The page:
Surprisingly, Windows Vista's repair options are
actually more limited and automated than those of Windows XP. There are a number
of new options though. If you were used to the recovery tools available under
Windows XP, you will be annoyed to find that none of the old methods work in
Vista, especially the 'repair
install' that could generally
be relied upon to fix most XP issues.
New tactics are required for Vista, so let's help you learn them!
Vista's busted repair install: the 'upgrade
Windows Vista does have a version of the old
Windows 98/XP repair installation process, but as far as the scope of
this article goes, it's useless. Why? Because it requires you to
be able to boot into Windows Vista first. By booting into
Vista, inserting the Windows Vista CD/DVD and selecting the 'upgrade installation' option,
you can reinstall your system files without wiping your personal data.
Sadly, if you can't get into Vista in the first place, this is not much
Booting from the Windows Vista CD
All of the crash recovery options in this guide mentioned below require booting
from the Windows Vista CD/DVD to work. Generally speaking, you should be able to
insert your Vista CD into the CD drive and reboot the computer, then press any key
when the 'press any key to boot from CD' prompt appears. If you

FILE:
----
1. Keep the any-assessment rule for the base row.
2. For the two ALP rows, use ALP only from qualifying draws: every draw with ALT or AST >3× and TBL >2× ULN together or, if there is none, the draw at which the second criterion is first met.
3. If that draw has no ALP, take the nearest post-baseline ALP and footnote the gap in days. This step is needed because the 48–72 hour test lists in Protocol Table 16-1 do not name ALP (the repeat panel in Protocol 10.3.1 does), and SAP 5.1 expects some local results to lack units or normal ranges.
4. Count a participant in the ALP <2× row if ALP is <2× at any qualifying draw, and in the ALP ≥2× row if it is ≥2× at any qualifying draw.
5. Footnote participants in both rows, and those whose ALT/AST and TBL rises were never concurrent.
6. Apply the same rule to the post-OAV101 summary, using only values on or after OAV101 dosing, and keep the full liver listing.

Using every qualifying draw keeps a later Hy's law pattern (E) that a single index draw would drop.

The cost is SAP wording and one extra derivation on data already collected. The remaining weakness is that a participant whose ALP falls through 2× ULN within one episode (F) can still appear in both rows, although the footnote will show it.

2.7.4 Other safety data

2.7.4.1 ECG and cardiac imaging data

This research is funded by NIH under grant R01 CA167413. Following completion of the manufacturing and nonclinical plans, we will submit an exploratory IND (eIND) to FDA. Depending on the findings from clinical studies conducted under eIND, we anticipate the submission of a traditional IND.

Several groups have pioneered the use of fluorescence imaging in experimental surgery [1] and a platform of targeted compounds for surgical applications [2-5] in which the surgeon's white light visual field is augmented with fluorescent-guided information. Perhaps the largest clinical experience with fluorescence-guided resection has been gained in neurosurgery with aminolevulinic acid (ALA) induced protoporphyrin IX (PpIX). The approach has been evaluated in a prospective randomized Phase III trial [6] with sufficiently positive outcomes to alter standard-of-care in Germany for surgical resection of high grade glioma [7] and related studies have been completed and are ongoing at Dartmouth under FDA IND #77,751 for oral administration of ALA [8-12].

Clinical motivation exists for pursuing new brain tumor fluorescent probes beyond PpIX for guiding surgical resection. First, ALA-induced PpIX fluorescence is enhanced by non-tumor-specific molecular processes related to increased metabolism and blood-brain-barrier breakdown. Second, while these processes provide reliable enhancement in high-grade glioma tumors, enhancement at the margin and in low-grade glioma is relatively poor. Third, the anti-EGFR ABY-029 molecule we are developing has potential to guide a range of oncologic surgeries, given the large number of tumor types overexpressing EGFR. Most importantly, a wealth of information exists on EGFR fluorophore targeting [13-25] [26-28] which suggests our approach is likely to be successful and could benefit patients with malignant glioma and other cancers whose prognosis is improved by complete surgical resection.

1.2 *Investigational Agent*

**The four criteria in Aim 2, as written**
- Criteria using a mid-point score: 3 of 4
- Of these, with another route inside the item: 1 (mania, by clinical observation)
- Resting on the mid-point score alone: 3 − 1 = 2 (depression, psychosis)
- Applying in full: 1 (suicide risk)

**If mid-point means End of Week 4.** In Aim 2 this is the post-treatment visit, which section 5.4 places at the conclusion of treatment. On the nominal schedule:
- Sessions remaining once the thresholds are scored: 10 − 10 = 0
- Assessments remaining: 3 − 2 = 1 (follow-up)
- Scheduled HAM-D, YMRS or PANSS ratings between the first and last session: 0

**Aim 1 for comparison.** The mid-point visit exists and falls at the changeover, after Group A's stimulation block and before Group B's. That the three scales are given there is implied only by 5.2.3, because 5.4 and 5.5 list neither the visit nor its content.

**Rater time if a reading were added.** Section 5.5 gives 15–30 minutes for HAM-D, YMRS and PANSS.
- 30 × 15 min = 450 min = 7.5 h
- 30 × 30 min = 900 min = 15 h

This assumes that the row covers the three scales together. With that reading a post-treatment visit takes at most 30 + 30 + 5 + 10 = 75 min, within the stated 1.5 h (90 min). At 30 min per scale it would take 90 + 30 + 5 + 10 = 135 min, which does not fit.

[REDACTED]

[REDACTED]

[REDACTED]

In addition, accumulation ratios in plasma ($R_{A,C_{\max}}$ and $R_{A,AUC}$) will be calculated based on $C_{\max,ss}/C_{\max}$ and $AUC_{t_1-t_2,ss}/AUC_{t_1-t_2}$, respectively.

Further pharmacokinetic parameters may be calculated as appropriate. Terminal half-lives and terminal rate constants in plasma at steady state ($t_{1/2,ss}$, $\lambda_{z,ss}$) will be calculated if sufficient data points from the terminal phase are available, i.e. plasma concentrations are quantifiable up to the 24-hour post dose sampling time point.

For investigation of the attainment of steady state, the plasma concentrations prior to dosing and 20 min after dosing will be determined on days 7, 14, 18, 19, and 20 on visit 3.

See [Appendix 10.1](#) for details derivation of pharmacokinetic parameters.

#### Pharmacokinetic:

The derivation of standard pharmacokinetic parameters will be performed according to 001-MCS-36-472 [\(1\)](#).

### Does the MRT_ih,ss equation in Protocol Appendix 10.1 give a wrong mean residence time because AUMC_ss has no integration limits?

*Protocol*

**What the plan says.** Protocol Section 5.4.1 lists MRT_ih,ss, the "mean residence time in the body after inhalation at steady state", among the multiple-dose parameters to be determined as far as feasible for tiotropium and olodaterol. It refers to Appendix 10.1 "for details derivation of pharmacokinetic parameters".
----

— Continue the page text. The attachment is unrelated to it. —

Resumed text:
do not get this prompt, you may need to change the computer's BIOS settings to
allow it to boot from the optical drive first.
To do that, restart the computer and press DEL or F2 at the first screen
- called POST screen. Once you are in the BIOS, look for either the 'advanced
BIOS options' menu or the 'boot' menu, then set the optical drive as the first boot
device and press 'F10' to save and exit.
Repairing Vista without a Windows Vista
It has become increasingly common for big-box manufacturers
like Dell, HP, Lenovo, Gatewate and Acer to package computer systems without a
physical operating system CD. In this case, an 'image' of the
operating system CD with software and drivers is generally loaded onto a hidden
partition of the computer's hard disk. This approach has several negative effects.
First of all, it's not obvious. As a computer technician, I can't count the
number of times I've had a customer return a system to me complaining that it
did not come with software. Since it's not obvious, owners are more likely to do
things like erase all the partitions on the hard drive, thus erasing Windows
Vista and removing any method of reinstalling it to factory spec.
Secondly, it takes up a lot of space on the disk. Imaging a Vista DVD and
drivers steals at least 4GB of your hard drive space. There is one major benefit
though. Manufacturers that use a Vista image generally include a version of the
Vista recovery environment also. This means that you can access all the tools
referenced in the article above without a CD or DVD.
If you need
to perform a recovery on a system that did not come with a Windows Vista
disk, you can generally use the F8 key during the boot process to
get to the Windows Vista advanced boot options menu. From here,
choose the 'repair computer' option to get to the Vista
This option is not available in user-installed versions of Windows Vista,
Windows Vista Service Pack 1 will include a 'recovery disk'
creation utility which will allow you to create a bootable CD of the Vista
recovery environment. Until SP1 is released, you can (at your own
risk) make use of this version which some enterprising users have put
together. You will need to make a bootable CD out of the file, see PCSTATS' guide for advice on